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Empire Prep: Tips for choosing between handwriting and typing the bar exam

Bar Exam

Should you handwrite or type the Multistate Performance Tests (MPTs) and Multistate Essay Exams (MEEs) portions of the bar exam? Do the bar examiners grade the handwritten essays differently from typed essays?

Maybe I can’t answer that second question for you, since grading can be rather subjective in a world of supposed objectivity. All you need is one examiner grading your MPTs and MEEs in a bad mood to ruin your chances of passing the bar. In reality though, you have a fairly equal chance of becoming a licensed attorney regardless of whether you are a handwriting or laptop candidate.

Determining which option will work better for you depends on a number of factors. The top three which will be addressed in turn are (1) computer complications, (2) focused writing, and (3) testing environments.

Computer complications

Examsoft (or the latest bar exam software) is nothing less than a total nightmare. The process of paying for, downloading, and testing a software which ultimately crashes or doesn’t function during the exam sets the perfect stage for sheer and utter disaster.

For laptop candidates, there is always the chance that the computer will crash, leaving handwriting as the only solution. Even brand new computers can experience severe complications during the exam. In the past, candidates have experienced power outages during which there were no pauses in the exam. Not having enough power to complete the exam is equally as dreadful as having a non-functioning computer.

Handwriting candidates, on the other hand, eliminate any and all stress generally associated with a catastrophic computer failure. There are no costs associated with handwriting the bar exam. Nor do handwriting candidates have to concern themselves with using a software which could potentially freeze up.

Focused writing

Laptop candidates have the temptation to start writing even before having finished reading and fully comprehending the question(s) being asked. This subsequently leads laptop candidates to jump around a lot in answering questions. Laptop candidates do however have the added benefit of copying and/or cutting and pasting responses throughout. The opportunity to edit is unmatched compared to that of handwriting candidates.

Handwriting candidates do not have the same editing abilities as laptop candidates. The editing of grammar and/or misspelling of words is limited to crossing out words or potentially drawing arrows to guide the graders in reading the response. Handwriting candidates must be intentional in first analyzing the question being asked in order to produce a particularly neat and organized response.

Two common myths about handwriting candidates are that:

  1. Their writing hand will cramp up and that
  2. The candidate will not be able to produce an answer as substantive to that of a laptop candidate.

First, while I would agree that handwriting multiple essays for many hours is an unsettling thought, handwriting candidates are able to prevent cramping  by simulating the bar exam experience over several months of preparation prior to exam day. Simulating the bar exam experience reduces the potential of a sore hand and/or illegible writing on exam day.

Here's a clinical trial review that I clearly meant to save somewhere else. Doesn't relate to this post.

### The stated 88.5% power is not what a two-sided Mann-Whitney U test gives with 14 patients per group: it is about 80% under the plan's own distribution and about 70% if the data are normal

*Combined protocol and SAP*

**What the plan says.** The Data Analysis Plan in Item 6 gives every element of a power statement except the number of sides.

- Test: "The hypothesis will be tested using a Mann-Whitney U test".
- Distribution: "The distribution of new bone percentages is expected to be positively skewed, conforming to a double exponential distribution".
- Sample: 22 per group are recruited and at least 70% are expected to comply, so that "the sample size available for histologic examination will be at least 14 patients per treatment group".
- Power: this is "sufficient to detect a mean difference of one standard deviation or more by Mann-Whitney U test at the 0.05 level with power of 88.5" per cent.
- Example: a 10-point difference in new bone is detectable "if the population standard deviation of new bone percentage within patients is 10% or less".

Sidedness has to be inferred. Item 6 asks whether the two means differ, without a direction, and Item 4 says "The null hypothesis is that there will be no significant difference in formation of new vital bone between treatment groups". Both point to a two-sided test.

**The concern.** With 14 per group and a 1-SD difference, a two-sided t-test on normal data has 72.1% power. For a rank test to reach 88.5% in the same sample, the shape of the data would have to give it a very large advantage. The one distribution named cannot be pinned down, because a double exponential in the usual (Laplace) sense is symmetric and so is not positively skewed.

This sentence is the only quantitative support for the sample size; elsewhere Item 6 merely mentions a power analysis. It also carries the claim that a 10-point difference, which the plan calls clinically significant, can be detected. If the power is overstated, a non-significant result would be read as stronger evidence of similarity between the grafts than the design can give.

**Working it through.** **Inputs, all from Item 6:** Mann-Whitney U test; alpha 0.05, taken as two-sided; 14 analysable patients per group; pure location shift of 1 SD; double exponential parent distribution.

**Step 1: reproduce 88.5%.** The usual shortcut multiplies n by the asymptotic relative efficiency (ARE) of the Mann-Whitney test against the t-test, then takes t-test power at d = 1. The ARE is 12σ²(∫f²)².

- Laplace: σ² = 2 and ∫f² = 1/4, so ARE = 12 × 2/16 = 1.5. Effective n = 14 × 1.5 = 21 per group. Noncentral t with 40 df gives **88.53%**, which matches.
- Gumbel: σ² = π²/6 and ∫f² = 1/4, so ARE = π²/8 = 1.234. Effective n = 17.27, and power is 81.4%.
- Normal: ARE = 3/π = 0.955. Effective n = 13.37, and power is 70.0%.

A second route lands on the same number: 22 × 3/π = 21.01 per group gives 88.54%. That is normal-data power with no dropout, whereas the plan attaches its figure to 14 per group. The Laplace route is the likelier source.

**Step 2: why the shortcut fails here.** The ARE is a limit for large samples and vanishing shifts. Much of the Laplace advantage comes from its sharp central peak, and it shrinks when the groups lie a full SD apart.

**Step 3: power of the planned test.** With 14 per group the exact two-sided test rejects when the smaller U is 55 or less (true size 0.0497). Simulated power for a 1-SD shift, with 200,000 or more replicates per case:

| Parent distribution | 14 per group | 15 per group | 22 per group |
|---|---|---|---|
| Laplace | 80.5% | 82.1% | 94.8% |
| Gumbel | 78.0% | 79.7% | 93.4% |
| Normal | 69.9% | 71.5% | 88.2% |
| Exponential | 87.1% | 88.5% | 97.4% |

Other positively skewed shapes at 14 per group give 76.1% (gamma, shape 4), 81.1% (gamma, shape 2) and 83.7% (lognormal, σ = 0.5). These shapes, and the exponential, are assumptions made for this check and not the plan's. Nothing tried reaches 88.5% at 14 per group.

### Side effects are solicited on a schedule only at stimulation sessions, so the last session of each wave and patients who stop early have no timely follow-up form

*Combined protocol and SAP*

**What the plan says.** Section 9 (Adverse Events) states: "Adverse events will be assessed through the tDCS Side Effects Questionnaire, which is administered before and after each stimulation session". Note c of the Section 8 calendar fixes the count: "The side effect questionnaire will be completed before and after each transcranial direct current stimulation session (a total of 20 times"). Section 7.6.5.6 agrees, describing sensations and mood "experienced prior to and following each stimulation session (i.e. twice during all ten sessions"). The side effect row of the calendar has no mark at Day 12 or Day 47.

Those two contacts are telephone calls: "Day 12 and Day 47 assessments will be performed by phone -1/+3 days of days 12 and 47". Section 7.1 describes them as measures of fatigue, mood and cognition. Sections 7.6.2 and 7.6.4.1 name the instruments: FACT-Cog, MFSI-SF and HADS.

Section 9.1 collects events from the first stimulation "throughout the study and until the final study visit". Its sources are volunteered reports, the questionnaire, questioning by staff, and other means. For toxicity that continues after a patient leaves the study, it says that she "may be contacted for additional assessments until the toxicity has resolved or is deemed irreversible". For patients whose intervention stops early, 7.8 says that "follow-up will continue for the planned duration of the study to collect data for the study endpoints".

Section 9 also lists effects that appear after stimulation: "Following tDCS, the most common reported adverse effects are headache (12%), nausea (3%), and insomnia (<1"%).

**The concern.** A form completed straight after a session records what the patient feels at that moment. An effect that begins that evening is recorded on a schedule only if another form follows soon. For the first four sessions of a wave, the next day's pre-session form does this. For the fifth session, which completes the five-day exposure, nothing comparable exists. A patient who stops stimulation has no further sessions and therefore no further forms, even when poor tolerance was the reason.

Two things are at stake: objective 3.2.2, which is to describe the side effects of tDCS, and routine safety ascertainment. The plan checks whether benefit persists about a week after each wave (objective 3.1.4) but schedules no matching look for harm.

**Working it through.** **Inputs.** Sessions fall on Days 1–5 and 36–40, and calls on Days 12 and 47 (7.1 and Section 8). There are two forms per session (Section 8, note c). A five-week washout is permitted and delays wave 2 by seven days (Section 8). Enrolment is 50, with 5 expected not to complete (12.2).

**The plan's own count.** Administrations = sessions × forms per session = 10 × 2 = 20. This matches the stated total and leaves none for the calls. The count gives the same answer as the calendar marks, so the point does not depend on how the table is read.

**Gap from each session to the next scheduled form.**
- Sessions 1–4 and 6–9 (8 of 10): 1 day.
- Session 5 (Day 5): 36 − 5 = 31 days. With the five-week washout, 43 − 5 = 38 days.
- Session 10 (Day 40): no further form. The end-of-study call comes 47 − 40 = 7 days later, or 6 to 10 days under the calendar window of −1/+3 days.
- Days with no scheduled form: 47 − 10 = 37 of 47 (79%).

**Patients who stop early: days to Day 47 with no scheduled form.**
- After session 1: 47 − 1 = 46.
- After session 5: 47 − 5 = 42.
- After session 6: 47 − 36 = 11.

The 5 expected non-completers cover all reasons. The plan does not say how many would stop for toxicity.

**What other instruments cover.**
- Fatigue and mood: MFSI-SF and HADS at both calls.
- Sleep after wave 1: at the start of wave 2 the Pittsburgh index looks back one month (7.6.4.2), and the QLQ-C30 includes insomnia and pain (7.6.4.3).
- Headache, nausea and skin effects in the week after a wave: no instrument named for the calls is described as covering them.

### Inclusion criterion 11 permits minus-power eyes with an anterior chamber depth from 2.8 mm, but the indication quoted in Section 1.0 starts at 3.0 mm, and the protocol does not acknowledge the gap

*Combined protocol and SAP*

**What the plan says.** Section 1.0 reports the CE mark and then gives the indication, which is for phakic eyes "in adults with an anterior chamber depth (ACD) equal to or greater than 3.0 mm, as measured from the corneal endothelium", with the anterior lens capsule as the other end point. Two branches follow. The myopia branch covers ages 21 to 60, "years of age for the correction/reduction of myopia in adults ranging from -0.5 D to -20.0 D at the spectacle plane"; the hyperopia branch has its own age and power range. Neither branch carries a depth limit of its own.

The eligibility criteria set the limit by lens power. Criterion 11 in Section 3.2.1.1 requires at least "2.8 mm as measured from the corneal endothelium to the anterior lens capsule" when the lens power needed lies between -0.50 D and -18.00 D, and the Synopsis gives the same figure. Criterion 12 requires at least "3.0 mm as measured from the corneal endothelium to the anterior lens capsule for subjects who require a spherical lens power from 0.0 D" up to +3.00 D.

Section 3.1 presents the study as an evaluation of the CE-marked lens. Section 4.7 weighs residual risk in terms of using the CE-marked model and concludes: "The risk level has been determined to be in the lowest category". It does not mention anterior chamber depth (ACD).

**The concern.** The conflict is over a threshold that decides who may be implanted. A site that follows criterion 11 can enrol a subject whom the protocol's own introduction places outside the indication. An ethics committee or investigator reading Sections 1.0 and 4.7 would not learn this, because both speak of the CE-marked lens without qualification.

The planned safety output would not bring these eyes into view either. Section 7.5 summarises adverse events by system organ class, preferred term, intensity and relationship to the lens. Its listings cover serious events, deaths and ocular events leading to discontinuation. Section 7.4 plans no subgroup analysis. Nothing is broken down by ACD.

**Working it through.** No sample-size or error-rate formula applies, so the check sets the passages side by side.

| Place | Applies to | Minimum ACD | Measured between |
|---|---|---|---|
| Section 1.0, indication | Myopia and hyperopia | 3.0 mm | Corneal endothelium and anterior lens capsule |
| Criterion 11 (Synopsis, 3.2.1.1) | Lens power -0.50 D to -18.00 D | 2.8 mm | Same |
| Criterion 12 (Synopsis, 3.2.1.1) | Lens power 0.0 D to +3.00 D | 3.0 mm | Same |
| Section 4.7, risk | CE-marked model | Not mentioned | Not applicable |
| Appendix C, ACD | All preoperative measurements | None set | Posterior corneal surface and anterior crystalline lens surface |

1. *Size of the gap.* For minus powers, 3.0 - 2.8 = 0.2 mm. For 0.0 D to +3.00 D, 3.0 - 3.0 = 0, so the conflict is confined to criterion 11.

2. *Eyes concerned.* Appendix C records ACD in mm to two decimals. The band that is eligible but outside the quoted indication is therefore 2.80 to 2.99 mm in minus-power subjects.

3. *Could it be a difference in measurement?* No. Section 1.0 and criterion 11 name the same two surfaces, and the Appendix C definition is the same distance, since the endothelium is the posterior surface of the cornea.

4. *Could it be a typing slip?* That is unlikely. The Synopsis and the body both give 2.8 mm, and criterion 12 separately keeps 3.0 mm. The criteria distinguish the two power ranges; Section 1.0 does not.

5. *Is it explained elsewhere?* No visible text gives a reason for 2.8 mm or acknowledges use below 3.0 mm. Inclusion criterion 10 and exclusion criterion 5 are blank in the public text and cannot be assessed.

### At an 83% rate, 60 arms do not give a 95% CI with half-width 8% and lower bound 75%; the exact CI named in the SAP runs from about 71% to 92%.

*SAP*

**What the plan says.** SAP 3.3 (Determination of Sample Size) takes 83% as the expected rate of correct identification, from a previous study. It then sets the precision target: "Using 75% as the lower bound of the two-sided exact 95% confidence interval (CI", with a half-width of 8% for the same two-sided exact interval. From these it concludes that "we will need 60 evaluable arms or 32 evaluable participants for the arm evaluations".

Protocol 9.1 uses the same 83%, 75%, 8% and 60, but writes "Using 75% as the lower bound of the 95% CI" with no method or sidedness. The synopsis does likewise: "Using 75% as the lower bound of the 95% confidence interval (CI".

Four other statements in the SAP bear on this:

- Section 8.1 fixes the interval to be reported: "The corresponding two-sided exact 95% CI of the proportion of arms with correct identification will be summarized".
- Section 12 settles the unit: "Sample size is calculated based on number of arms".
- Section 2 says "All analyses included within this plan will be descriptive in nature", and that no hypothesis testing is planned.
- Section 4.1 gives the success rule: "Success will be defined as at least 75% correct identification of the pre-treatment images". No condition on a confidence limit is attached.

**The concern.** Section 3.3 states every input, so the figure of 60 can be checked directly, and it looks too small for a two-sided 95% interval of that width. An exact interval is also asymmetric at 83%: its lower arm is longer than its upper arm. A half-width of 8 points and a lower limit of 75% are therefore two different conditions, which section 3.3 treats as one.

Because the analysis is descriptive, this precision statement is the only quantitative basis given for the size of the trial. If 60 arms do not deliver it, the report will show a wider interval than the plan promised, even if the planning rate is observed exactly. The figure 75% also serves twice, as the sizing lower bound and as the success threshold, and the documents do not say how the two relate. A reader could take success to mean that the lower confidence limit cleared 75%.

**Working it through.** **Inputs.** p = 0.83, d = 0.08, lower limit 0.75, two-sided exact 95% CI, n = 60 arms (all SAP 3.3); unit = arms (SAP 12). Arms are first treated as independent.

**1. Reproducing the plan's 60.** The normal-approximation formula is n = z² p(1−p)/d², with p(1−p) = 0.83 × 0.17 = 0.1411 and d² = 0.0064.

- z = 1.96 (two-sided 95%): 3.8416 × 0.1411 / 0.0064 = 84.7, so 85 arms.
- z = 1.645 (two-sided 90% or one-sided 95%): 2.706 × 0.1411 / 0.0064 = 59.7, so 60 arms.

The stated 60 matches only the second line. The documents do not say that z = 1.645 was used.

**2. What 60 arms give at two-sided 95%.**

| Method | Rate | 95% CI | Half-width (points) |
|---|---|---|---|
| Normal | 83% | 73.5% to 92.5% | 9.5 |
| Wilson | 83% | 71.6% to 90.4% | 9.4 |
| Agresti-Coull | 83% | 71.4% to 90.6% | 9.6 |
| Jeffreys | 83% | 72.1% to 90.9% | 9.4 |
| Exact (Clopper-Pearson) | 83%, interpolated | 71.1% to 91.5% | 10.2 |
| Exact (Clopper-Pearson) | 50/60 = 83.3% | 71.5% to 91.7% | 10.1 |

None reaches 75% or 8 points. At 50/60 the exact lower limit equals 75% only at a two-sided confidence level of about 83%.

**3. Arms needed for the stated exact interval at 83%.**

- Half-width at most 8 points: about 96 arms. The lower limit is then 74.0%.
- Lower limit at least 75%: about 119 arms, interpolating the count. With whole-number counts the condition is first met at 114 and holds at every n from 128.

Second, handwriting candidates are able to write equally as substantive MPTs and MEEs as laptop candidates. Some candidates arguably cannot write at a speed fast enough to gain points on the exam. However, for reasons previously stated, handwriting candidates are not at a disadvantage compared to laptop candidates. The inability to make edits to answers motivates a handwriting candidate to be laser focused in writing an effective response from the get go.

Testing environments

Both laptop and handwriting candidates must personally ensure that they place themselves in a comfortable environment when taking the bar exam. Laptop candidates are placed in a massive stadium-sized room where they are seated along one thousand similarly-situated examinees. The harsh and perpetual sound of “clack-clack-clack-clack-clack” on a keyboard can present a difficult environment in which to focus and ear plugs can only do so much to block out the noise.

In comparison, handwriting candidates are placed in a remote, temperature-controlled, cozy-sized classroom, fit for approximately 35-50 people. A smaller environment means that there are significantly fewer distractions and an elimination of the sound of a thousand people typing.

Ultimately, candidates have to do what works best for them. It is a good idea to practice both handwriting and typing during your exam preparation to be able to transition stress free (or as stress free as possible) should Plan A turn to Plan B. Remember that the bar exam does not require perfection on any one section. Candidates only need enough points to get licensed. You can do it.

Good luck!

Heather Bowen Heather Bowen is an intellectual property and licensing counsel in New York. She has protected intellectual property and licensing portfolios, negotiated and reviewed domestic licensing agreements, and strategically counseled internal legal, finance, sales, and marketing teams. She has continued to stay abreast of developments in intellectual property law through publications as well as her effective leadership and involvement in committees of the American Bar Association, the Hispanic National Bar Association, the International Trademark Association, and the New York Intellectual Property Law Association.